The Labor Market: A Tale of Two Realities

Now Hiring All Shifts Sign

It was the best of times. It was the worst of times.

The decline of the pandemic and a return to some sense of normalcy brings with it many positives, but it also brings yet another new set of unprecedented challenges. The labor market is perhaps one of the most significant examples.

What is the “best”? The U.S. economy is finally experiencing the “V-shaped” recovery for which we have been waiting. The U.S. economy grew at a rate of 6.4% in the first quarter of 2021 and is expected to rise another 8.6% in the second quarter, as the combined impact of a mass vaccination rollout and federal stimulus checks triggered a surge in consumer spending. Between the Fed’s continued accommodative monetary policy and a fiscal stimulus from expected government spending on infrastructure and other programs, most economists are forecasting strong economic growth throughout 2021 and early 2022.

What then could possibly be the “worst”? Ask any HR professional, and they will tell you that recruiting has never been more difficult, even with 8 million more people unemployed than in pre-pandemic February 2020. As the following graphs indicate, Google searches for jobs have been trending down since mid-March, job ads are receiving fewer clicks, and job application rates have been declining.

 Google Job Searches Are Down       Job Ads are Receiving Less Engagement

 


  

Application Rates are Low and Still Declining Sources: Google Trends, Appcast

Why is this happening? Source2 sees three primary factors at play that are sidelining potential employees:

  1. Federal unemployment benefit of $300/week extended to September 3, 2021. The American Rescue Plan Act of 2021 (ARPA), passed in March 2021, created disincentives to work due to the extension of a $300 weekly federal unemployment benefit. State unemployment benefits typically cover between 45%-60% of lost wages. Combined with the additional federal unemployment (equivalent of $7.50 per hour), employers are struggling to attract candidates to jobs paying less than $18-$20 per hour.
  1. Fully subsidized COBRA coverage between April 1 and September 30, 2021. As part of the ARPA enactment, the Federal Government is providing a 100% subsidy of COBRA health care premiums. That means unemployed workers pay no share of premiums that would otherwise be required if employed and covered by an employer group plan.
  1. Slow pace of reopening of schools and childcare facilities. While this will self-correct with the continued rollout of vaccinations, the return to the workforce of parents of school-aged children has been hindered.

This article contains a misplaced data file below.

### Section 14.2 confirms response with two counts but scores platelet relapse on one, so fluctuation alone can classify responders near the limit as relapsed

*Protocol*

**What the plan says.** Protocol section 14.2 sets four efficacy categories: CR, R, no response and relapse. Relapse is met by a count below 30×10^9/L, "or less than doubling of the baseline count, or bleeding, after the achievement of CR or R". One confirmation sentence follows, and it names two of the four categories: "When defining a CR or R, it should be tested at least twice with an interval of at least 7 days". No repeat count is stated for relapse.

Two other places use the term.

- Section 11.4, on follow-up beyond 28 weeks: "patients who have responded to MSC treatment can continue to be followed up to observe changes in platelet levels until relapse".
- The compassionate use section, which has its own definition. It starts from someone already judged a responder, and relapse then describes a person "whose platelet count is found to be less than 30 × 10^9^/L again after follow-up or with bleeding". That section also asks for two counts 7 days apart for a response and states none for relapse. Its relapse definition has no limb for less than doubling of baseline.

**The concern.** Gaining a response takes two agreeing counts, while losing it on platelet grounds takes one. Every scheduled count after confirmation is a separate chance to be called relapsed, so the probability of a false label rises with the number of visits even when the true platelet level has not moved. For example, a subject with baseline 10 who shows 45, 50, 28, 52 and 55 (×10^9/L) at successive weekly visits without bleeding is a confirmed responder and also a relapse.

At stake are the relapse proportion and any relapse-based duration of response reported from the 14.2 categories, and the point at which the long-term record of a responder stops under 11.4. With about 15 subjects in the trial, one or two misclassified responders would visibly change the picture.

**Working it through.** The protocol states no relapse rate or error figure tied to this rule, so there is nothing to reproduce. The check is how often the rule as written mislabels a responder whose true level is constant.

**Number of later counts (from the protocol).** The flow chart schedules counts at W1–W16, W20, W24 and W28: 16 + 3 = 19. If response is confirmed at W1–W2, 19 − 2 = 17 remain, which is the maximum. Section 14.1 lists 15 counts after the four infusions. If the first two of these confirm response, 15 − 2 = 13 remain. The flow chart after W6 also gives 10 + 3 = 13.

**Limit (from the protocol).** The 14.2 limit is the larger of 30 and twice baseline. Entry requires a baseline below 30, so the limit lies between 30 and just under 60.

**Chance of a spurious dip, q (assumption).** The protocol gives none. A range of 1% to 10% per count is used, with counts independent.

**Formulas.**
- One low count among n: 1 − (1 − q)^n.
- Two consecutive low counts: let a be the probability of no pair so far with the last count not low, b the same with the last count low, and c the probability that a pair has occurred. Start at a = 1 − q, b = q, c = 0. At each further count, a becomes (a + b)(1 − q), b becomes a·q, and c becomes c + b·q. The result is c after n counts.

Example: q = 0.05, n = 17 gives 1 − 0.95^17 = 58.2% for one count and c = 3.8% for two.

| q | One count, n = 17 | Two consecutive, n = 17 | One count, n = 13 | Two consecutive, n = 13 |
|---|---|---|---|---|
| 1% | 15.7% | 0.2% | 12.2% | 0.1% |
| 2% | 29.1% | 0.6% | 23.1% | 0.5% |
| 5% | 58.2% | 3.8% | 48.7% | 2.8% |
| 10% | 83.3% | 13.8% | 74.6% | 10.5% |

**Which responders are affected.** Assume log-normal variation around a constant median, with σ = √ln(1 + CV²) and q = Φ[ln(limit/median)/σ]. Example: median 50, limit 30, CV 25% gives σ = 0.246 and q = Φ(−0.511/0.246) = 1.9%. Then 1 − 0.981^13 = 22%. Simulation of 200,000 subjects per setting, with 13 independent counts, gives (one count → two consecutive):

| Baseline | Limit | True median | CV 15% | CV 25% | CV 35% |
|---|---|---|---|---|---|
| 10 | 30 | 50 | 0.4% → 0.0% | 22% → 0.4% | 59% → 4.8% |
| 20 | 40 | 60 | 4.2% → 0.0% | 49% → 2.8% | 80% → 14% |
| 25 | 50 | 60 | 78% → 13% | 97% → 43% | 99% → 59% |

What now? States are taking action.

The $300 weekly federal unemployment benefit created by the passing of ARPA, which is officially named the Federal Pandemic Unemployment Compensation (FPUC), is administered through each state’s unemployment office. States can opt out of the program by providing 30-days’ notice.

In response to the data cited above, along with feedback from employers unable to fill open jobs, 23 states have announced termination of participation in the FPUC program. The following table shows the announcement dates and effective dates for terminations. A few states are also providing incentives to unemployed workers to accept jobs, and nearly all states are reactivating requirements that the unemployed actively seek work and provide proof to qualify for benefits.

What does this mean for the months ahead? Be prepared for a hot summer of hot recruiting.

As the FUCA benefits end in many states throughout June and July, Source2 expects some improvement in job application rates. However, with the continued strong growth in job openings, the competition for employees will continue to be fierce. Success will depend on companies’ planning and strategic development of contemporary recruiting methods. Here are some suggestions:

  • Dedicate a budget specifically to recruitment marketing if you haven’t already, and plan to increase your recruitment marketing spend in the coming months.
  • Move beyond job posting with a “post & pray” mentality to a true omnichannel recruitment marketing strategy that leverages a mix of digital and traditional channels.
  • Ensure a sufficient numbers of recruiters to engage quickly with candidates.
  • Utilize technology, such as AI-driven text-to-apply, to cast a wider net and engage candidates quickly and simply in their preferred medium.
  • Continually improve your recruiting brand image, including ratings on Glassdoor and Indeed.

With 20 years of experience, Source2 been assisting clients in making recruiting a source of competitive advantage. We are fast and highly flexible in customizing solutions to meet each client’s specific needs. We encourage pilot programs as a low risk and highly accelerated approach to getting started.

For more information, check out our website. If you would like to discuss your company’s specific situation and scaling solutions, connect with our executive team by emailing us at solutions@source2.com or by completing our contact form.

Written By: Source2

Tags: Human Resources, Labor Market, HR, Recruitment Marketing, Recruitment, COVID-19, pandemic

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